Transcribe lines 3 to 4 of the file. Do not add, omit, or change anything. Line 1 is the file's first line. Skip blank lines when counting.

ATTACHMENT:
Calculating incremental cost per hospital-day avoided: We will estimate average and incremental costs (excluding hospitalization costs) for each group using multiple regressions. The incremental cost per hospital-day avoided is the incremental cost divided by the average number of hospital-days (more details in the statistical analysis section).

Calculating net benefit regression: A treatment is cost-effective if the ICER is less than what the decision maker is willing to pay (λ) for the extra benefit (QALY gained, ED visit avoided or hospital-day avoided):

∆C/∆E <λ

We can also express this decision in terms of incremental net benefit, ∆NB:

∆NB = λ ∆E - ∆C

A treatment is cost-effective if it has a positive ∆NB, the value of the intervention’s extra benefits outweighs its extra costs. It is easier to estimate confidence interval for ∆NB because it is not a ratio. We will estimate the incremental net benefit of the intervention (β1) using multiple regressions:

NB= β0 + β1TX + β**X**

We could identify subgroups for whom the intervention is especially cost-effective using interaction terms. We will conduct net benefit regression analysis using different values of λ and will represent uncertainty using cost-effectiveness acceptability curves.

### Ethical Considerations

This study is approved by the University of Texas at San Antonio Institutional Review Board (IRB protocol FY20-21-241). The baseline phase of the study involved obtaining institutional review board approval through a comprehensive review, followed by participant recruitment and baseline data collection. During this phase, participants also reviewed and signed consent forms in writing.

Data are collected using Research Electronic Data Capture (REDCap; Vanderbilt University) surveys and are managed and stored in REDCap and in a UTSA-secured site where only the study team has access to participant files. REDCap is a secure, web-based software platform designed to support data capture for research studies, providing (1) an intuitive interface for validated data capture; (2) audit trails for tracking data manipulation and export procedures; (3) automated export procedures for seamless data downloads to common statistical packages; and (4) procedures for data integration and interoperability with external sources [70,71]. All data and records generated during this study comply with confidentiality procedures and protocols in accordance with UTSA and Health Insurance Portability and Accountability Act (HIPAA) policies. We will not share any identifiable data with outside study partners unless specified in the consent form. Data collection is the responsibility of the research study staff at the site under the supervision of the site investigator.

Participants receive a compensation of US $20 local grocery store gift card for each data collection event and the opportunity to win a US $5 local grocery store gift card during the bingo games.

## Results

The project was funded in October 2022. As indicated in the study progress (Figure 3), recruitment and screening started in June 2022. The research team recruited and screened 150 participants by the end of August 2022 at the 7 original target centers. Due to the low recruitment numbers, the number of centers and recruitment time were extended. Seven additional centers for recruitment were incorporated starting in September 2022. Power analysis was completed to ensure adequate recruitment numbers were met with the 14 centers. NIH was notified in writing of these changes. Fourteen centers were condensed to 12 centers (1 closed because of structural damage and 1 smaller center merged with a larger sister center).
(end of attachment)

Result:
∆C/∆E <λ

We can also express this decision in terms of incremental net benefit, ∆NB: